Holy Week

Happy Easter, everyone!

When I was a conveyancing solicitor, Maundy Thursday was the most popular day to complete house purchases. It probably still is, and it’s not hard to see why.

For most people in Britain, Easter is a fantastic holiday. It gives you a four or five day weekend, in spring; it has immeasurably less stressful preparation than Christmas; and it makes a duty out of eating chocolate. How could anyone not love Easter?

For Christians, of course, Easter is the crucial festival. The build-up is slow, over six weeks. Things really get going on Palm Sunday, and the start of “the last week of Jesus’ earthly life”. My Revised Standard Version of the Bible actually has headings for Monday, Tuesday, Wednesday and so on, ignoring the fact that Holy Week is surely just a church convenience. There is no Biblical warrant for believing that Jesus entered Jerusalem on a Sunday. Up until the Thursday, there is no chronology, and then it can get very complicated. (See Ian Paul’s recent blog post on this.)

Then the three big days, an evening, an afternoon, and a morning.

We celebrate the institution of the Eucharist on Thursday, along with the foot-washing, the Garden of Gethsemane, the betrayal, the arrest and the denial. That’s quite a lot of theological weight for one day, the least of the three.

Then Good Friday. The atonement. Salvation. The nearest thing we have to an explanation of suffering.

Then Easter Day. The remaking of Friday, the resurrection, the turning upside down of life and death. Hallelujah!

In between, there is Saturday.

Christmas doesn’t have anything like Saturday, the day in the middle. A day for theme park visits and DIY, but what is it religiously? What should we do that day?

When I was a child, the religious one in the family, one of my brothers asked me, “If God died, would they elect a new one?” And for once I managed to think of the snappy answer at once: “He did, and they didn’t.”

(Or maybe I only wished I’d said that afterwards.)

I’ve always found the concept of Holy Saturday, the day when God was dead, a very intriguing one, and am puzzled as to why services and festivals connected with death tend to be held in October/November instead.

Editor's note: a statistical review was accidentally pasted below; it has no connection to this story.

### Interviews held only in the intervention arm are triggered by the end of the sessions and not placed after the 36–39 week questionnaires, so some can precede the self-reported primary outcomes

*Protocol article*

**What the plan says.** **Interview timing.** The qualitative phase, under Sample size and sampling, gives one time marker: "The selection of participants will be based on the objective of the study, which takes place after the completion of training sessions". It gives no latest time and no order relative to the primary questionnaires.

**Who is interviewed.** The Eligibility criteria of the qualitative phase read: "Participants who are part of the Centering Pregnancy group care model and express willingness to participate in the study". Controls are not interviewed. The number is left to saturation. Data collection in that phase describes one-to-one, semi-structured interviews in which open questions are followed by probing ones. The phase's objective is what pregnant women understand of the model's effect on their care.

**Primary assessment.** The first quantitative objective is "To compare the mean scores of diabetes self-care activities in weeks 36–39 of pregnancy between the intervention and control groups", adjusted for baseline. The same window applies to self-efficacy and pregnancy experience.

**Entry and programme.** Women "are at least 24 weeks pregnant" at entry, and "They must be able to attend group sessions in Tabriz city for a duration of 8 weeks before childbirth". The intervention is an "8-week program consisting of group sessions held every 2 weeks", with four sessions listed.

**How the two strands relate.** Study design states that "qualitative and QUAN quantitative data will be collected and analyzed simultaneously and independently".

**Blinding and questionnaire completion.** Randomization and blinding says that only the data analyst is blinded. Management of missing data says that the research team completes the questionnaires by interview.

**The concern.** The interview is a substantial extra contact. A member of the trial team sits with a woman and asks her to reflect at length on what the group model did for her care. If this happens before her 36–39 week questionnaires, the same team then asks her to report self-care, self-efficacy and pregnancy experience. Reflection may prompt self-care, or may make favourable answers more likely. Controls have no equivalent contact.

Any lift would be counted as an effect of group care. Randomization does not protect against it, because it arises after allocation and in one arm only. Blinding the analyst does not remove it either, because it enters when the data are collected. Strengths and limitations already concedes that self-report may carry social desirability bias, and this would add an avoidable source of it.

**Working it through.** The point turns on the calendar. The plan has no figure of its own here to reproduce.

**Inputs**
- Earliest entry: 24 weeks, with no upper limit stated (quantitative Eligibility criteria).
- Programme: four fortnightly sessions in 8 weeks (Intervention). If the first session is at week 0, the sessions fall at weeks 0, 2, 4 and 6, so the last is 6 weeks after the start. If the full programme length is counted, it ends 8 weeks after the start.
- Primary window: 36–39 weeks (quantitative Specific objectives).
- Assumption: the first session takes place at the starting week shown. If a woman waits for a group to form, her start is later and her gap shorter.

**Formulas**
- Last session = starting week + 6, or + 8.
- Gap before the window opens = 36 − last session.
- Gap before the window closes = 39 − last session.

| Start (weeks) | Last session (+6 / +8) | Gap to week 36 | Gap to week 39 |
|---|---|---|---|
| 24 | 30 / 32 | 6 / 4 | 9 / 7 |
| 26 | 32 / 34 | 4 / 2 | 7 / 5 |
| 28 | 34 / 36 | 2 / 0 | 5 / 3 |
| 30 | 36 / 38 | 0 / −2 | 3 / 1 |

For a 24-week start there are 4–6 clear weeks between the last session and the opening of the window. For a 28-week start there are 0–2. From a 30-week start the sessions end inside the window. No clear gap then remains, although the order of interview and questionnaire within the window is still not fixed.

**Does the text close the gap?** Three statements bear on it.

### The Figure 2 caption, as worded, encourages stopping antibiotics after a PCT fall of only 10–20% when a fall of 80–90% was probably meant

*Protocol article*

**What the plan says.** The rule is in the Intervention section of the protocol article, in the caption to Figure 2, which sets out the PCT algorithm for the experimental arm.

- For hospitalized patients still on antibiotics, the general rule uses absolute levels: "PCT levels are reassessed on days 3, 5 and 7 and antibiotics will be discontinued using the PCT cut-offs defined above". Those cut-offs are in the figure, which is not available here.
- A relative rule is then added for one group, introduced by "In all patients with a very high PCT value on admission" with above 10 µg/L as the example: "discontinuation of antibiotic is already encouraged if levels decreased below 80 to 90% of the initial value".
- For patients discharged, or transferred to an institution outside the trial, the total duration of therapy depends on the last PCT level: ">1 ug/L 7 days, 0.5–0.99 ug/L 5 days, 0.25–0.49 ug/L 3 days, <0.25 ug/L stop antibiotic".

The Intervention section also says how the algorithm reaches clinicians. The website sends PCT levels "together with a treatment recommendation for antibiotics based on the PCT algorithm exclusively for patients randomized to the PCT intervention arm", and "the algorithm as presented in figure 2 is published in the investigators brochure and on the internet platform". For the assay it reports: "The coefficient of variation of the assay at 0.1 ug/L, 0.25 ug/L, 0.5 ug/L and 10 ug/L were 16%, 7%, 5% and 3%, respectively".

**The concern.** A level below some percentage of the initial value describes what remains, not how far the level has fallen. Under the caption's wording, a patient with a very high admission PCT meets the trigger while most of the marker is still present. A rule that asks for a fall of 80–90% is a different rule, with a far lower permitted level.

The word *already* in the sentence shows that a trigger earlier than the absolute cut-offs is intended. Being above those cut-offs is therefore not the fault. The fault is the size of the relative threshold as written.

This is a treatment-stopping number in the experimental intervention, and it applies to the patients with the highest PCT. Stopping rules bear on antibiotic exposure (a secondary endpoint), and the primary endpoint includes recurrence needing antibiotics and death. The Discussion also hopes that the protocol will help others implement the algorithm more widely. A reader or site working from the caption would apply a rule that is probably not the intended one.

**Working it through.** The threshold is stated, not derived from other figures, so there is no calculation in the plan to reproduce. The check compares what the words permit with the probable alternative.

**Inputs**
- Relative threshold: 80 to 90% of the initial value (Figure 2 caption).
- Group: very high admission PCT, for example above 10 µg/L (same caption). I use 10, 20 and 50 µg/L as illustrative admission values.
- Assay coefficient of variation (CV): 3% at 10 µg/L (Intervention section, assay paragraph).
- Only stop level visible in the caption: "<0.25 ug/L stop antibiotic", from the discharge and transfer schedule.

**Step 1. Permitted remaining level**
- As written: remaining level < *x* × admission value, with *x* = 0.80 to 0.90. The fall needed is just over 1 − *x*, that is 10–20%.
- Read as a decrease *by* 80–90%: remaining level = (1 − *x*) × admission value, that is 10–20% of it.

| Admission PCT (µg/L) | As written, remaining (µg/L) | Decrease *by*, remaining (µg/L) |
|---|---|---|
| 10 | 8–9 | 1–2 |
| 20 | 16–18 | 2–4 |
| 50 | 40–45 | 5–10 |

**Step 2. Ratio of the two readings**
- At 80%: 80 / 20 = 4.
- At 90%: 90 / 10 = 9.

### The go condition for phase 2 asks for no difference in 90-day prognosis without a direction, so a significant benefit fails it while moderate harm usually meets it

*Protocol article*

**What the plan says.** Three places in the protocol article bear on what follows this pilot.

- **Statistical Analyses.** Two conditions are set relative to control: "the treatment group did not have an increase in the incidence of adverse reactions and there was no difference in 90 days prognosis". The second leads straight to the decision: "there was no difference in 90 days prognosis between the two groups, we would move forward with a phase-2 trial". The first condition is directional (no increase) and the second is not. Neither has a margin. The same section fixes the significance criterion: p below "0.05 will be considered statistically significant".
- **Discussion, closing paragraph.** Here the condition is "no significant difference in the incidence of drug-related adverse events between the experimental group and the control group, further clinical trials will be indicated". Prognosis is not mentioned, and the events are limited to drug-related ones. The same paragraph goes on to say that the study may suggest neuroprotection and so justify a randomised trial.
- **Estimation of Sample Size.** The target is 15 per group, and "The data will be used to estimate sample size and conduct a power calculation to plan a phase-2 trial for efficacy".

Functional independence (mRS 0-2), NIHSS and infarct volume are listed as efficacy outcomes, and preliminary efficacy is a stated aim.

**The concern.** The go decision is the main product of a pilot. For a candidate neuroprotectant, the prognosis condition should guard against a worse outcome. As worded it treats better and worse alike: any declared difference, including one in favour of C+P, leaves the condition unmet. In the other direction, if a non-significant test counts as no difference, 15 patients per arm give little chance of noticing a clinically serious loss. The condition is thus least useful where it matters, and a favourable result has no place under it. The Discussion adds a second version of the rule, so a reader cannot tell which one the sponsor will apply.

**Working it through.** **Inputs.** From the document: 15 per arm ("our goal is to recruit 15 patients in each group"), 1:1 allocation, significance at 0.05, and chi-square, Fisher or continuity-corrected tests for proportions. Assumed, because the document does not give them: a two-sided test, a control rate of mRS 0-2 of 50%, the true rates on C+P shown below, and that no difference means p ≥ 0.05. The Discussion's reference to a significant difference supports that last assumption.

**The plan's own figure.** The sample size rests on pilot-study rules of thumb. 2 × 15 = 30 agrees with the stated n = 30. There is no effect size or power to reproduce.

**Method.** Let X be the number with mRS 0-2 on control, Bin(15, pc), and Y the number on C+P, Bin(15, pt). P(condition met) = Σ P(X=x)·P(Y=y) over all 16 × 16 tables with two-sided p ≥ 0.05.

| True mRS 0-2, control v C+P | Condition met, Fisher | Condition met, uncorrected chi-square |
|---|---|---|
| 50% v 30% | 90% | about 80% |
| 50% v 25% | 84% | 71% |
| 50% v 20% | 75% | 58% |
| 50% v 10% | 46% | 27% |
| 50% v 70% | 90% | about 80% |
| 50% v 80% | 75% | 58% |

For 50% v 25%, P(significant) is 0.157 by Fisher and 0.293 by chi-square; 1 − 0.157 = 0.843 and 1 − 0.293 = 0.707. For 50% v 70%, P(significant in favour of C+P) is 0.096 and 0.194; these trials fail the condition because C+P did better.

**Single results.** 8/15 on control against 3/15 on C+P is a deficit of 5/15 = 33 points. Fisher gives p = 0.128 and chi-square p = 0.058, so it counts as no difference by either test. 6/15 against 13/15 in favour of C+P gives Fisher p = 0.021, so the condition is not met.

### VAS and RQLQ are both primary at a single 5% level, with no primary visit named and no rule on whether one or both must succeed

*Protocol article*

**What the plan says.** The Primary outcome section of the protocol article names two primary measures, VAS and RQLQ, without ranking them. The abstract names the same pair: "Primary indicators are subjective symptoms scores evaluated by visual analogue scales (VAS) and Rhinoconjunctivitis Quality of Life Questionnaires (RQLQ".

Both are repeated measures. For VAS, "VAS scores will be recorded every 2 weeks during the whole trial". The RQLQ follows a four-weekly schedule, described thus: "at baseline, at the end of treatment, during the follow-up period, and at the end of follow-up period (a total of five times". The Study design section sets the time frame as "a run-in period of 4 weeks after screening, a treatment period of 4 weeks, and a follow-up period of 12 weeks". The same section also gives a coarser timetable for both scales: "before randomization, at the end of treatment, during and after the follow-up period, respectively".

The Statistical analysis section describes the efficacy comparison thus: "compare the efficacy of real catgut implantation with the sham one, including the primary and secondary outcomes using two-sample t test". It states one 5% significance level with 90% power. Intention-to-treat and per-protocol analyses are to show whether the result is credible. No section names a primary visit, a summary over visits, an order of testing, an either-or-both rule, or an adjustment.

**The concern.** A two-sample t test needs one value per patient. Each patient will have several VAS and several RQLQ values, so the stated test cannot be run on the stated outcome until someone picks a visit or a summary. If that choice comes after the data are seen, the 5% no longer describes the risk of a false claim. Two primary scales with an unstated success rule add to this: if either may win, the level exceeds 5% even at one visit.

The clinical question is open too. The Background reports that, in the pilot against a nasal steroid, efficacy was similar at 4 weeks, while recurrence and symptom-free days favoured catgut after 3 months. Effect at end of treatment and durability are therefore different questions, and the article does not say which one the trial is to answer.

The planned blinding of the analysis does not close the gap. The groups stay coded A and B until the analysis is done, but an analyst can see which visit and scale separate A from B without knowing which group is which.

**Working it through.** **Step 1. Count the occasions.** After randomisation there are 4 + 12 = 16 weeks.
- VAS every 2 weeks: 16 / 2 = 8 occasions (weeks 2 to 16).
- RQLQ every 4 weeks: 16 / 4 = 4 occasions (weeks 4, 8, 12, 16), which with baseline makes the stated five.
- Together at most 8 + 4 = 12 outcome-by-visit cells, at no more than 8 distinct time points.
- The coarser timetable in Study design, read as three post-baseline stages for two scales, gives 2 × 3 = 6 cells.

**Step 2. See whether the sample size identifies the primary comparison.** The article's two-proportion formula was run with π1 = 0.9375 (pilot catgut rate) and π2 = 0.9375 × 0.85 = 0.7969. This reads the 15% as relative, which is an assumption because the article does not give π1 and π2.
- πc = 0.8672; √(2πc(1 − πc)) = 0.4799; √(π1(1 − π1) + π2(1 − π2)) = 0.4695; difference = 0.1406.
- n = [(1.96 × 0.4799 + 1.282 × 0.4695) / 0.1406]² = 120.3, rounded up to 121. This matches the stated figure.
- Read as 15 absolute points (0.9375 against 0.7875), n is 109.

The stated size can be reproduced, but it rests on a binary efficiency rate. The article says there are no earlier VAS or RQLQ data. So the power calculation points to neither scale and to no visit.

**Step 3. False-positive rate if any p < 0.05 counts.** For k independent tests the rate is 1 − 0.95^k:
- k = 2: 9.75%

Surely the fact that one member of the Trinity was dead, and yet the world didn’t stop, should affect our understanding of what three-in-one means. Jesus after all, wasn’t just a divine man – according to John He is the eternal Word through whom all things were created; and according to Paul it is in Him that all things hold together.

God had a new experience on Friday/Saturday, something that presumably He/They had never experienced before.

The death of God, seen in different ways, is a major subject for modern theology, but I’m not aware of how it relates, if at all, to Saturday.

Effectively, what we do on Saturday is wait. Tomorrow Lent will end, and we’ll sing “Thine be the glory”. That’s what we’re waiting for.

We can think of the world as waiting, and compare this with our waiting for the Second Coming, and the arrival of ultimate justice and mercy.

We can think of God as waiting.

But the disciples we read about weren’t waiting. For them, it was all over. Or rather, the women were waiting for the Sabbath to end, so that they could anoint the body, and then what? Go home? Try to grieve, and deal with the fact that the last three years had been a cruel hoax by God or the universe on all their hopes?

So we can use the day perhaps to reflect on despair in the world, and pray for those without hope. Believing as we do in the Kingdom of God, and the ultimate vindication of goodness, hope and life.

Love from the PPI Blogger

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